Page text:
These authors contributed equally to this work.
Pathophysiological hypoxia affects the redox state and IL-2 signalling of human CD4+ T cells and concomitantly impairs survival and proliferation
Article first published online: 17 MAY 2013
© 2013 WILEY-VCH Verlag GmbH & Co. KGaA, Weinheim
European Journal of Immunology
Volume 43, Issue 6, pages 1588–1597, June 2013
How to Cite
Gaber, T., Tran, C. L., Schellmann, S., Hahne, M., Strehl, C., Hoff, P., Radbruch, A., Burmester, G.-R. and Buttgereit, F. (2013), Pathophysiological hypoxia affects the redox state and IL-2 signalling of human CD4+ T cells and concomitantly impairs survival and proliferation. Eur. J. Immunol., 43: 1588–1597. doi: 10.1002/eji.201242754
- Issue published online: 21 JUN 2013
- Article first published online: 17 MAY 2013
- Accepted manuscript online: 20 MAR 2013 06:09AM EST
- Manuscript Accepted: 15 MAR 2013
- Manuscript Revised: 23 JAN 2013
- Manuscript Received: 19 JUN 2012
- CD4+ T cells;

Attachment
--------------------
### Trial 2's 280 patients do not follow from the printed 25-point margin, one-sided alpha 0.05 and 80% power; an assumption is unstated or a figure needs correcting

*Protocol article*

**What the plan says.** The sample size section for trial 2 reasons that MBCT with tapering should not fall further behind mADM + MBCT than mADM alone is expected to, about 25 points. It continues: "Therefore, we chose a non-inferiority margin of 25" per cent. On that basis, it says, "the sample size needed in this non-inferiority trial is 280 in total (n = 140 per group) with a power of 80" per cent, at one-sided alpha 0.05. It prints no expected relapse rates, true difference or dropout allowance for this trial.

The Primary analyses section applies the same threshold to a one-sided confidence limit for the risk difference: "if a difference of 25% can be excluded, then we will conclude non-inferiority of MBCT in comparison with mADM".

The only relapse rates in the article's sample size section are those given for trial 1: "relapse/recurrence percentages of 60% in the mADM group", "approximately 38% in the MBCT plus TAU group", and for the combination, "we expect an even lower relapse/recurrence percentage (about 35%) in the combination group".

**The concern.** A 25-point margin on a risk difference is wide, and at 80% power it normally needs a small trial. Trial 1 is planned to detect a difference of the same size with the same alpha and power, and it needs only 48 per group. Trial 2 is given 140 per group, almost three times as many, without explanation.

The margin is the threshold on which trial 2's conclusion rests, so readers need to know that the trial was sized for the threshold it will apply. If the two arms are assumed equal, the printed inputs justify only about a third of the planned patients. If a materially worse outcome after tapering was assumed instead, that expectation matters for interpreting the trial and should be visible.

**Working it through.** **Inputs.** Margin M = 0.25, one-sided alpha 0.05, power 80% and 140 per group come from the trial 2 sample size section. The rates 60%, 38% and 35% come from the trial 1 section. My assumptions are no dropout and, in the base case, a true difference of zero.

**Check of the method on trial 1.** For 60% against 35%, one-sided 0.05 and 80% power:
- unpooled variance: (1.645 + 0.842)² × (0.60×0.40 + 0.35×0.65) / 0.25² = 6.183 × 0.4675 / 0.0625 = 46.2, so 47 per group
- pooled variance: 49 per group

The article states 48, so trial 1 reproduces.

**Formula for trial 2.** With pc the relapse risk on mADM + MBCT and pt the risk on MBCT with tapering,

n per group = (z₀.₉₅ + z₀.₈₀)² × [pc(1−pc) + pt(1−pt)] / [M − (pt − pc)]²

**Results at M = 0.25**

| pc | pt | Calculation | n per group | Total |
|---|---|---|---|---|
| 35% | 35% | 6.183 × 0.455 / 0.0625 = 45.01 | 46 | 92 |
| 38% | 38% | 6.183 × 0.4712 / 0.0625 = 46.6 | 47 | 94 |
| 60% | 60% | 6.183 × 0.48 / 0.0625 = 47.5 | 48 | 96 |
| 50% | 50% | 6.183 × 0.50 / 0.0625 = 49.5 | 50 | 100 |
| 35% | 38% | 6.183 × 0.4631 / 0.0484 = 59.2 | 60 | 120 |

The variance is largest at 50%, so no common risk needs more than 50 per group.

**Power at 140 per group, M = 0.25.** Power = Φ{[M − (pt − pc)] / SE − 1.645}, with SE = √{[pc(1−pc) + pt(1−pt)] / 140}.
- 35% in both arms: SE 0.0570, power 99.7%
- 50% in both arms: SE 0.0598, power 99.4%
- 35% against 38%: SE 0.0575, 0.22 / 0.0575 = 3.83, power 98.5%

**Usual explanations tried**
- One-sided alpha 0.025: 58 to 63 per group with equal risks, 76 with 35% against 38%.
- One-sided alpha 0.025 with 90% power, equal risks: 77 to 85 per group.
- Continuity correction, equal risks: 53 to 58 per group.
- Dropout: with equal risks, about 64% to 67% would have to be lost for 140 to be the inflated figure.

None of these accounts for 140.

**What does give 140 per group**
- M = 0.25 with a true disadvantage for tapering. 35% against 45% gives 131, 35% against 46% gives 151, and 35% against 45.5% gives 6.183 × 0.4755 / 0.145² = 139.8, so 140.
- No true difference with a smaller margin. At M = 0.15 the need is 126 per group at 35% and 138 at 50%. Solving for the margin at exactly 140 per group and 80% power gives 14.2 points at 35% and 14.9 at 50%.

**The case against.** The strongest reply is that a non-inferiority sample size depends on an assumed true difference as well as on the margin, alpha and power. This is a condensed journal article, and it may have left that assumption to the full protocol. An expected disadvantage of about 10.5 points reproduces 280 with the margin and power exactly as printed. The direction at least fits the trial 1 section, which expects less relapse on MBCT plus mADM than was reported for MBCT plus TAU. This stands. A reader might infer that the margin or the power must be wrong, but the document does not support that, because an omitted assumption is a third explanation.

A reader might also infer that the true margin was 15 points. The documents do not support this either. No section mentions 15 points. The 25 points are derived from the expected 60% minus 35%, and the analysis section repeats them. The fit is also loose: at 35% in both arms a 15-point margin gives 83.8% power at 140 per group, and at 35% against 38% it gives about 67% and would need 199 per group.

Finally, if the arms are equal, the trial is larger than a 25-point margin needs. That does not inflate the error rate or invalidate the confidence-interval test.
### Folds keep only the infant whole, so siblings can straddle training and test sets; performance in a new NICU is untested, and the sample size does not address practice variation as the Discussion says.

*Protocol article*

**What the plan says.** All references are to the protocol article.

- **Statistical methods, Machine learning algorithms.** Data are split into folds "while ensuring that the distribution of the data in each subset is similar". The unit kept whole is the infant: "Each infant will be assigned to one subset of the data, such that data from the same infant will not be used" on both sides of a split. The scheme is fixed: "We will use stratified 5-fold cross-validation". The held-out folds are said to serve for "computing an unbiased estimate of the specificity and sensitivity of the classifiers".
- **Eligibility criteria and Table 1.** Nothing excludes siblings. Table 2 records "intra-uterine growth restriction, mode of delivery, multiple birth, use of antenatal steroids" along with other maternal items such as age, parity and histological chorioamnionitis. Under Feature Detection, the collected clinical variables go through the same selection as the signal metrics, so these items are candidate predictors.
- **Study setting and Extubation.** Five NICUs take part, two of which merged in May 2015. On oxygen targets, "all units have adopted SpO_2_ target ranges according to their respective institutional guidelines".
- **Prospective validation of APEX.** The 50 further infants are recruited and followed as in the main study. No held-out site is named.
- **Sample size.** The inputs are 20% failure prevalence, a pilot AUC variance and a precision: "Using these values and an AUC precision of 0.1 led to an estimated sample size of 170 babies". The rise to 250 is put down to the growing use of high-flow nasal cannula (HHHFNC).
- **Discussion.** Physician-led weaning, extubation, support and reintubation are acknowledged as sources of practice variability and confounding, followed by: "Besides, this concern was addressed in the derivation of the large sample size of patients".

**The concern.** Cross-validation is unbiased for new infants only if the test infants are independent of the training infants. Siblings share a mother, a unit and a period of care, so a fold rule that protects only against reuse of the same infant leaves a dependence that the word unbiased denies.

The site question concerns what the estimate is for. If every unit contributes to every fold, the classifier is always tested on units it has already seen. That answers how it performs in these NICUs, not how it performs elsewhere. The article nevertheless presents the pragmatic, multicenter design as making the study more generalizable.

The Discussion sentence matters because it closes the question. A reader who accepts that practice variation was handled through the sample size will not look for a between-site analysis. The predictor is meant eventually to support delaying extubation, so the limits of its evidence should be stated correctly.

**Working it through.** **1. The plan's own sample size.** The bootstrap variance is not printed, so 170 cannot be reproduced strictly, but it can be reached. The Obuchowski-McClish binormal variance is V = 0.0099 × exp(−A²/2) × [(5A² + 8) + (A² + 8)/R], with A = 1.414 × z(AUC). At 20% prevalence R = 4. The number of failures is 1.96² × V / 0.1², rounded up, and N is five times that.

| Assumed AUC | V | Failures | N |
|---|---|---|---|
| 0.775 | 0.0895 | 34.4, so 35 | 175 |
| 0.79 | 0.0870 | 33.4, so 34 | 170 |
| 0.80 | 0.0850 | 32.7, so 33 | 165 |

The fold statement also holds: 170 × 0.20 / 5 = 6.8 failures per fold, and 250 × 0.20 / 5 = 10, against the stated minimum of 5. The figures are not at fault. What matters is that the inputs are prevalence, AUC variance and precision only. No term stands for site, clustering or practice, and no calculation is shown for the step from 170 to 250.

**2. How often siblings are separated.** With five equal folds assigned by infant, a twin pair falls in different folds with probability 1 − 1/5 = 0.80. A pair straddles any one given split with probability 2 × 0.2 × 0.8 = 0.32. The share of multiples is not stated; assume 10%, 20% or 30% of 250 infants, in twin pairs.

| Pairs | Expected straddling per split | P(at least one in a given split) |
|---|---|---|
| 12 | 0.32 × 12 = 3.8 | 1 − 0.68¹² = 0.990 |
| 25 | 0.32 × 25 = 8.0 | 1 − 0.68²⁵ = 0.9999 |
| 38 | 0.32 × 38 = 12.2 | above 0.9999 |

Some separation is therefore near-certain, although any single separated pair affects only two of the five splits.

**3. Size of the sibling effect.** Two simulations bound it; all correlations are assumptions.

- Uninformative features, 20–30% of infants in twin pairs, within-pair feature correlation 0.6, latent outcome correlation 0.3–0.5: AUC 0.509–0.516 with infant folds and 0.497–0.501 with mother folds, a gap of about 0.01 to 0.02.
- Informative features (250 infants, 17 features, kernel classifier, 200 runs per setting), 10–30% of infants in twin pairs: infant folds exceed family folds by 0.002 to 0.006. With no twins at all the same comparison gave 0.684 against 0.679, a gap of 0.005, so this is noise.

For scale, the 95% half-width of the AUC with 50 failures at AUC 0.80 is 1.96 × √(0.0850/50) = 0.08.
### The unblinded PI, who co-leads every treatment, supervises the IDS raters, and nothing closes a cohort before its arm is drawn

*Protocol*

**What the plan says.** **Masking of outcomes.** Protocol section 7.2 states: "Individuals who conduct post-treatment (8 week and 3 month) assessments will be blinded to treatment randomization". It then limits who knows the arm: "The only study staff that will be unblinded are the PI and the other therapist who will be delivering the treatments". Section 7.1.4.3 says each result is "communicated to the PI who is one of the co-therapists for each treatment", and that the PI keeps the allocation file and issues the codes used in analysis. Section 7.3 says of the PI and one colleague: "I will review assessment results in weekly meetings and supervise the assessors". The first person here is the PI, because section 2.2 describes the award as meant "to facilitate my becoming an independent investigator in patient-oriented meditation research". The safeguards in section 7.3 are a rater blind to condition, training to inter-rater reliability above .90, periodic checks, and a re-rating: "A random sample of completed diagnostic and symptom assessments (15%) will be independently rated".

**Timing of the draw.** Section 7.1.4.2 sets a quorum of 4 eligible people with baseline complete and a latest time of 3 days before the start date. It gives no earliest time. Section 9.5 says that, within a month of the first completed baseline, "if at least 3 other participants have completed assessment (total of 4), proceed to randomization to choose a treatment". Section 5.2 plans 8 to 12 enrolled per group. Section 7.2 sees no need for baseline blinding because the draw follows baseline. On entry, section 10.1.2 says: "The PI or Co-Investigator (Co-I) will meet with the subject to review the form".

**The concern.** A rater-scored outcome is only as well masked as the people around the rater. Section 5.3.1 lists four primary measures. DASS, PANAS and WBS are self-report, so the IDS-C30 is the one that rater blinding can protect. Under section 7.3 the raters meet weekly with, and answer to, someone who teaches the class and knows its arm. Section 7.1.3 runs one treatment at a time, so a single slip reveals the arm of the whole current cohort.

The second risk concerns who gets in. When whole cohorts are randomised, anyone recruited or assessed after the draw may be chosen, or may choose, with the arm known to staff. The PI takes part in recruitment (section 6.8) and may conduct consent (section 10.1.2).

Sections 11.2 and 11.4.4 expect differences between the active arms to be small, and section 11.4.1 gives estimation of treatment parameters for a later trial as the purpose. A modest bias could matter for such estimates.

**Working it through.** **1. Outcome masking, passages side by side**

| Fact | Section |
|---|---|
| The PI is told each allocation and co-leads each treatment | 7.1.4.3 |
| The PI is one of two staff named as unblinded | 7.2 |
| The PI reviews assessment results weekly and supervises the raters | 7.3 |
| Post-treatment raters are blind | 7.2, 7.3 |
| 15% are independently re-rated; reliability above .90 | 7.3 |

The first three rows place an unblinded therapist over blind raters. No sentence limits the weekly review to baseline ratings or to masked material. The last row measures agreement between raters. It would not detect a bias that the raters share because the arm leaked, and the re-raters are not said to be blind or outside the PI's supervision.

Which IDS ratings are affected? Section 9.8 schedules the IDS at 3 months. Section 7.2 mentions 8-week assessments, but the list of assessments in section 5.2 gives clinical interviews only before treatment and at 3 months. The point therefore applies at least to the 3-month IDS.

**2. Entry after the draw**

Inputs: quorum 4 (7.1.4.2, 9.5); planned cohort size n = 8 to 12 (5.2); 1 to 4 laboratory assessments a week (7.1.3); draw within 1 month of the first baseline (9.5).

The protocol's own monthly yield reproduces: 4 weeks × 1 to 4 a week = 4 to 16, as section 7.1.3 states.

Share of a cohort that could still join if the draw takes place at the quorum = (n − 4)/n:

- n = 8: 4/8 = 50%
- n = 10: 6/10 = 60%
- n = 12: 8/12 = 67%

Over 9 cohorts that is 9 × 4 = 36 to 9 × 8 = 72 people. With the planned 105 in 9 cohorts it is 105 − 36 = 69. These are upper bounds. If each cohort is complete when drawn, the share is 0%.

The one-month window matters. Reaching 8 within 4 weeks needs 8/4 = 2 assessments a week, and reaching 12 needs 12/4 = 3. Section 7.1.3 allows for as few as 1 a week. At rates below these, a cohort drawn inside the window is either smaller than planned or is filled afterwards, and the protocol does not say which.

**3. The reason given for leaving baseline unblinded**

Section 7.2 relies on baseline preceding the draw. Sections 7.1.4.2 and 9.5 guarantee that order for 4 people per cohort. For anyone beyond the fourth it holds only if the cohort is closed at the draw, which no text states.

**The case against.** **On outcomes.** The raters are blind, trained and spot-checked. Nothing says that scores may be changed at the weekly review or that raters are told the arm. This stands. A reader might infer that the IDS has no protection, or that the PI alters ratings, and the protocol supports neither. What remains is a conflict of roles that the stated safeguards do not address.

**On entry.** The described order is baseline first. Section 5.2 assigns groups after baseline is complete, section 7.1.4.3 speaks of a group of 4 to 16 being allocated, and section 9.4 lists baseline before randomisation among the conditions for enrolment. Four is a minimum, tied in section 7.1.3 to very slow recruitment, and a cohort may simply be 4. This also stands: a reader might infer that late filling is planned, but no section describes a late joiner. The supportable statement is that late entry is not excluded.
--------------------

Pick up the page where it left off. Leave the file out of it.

Inflamed areas are characterized by infiltration of immune cells, local hypoxia and alterations of cellular redox states. We investigated the impact of hypoxia on survival, proliferation, cytokine secretion, intracellular energy and redox state of human CD4+ T cells. We found that pathophysiological hypoxia (<2% O2) significantly decreased CD4+ T-cell survival after mitogenic stimulation. This effect was not due to an increased caspase-3/7-mediated apoptosis or adenosine-5′-triphosphate (ATP) consumption/depletion. However, the ability of stimulated T cells to proliferate was reduced under hypoxic conditions, despite increased expression of CD25. Pathophysiological hypoxia was also found to modify intracellular ROS (iROS) levels in stimulated T cells over time as compared with levels found in normoxia. Physiological hypoxia (5% O2) did not decrease CD4+ T-cell survival and proliferation or modify iROS levels as compared with normoxia. We conclude that pathophysiological hypoxia affects T-cell proliferation and viability via disturbed IL-2R signalling downstream of STAT5a phosphorylation, but not as a result of impaired cellular energy homeostasis. We suggest iROS links early events in T-cell stimulation to the inhibition of the lymphoproliferative response under pathophysiological hypoxic conditions. The level of iROS may therefore act as a mediator of immune functions leading to down-regulation of long-term T-cell activity in inflamed tissues.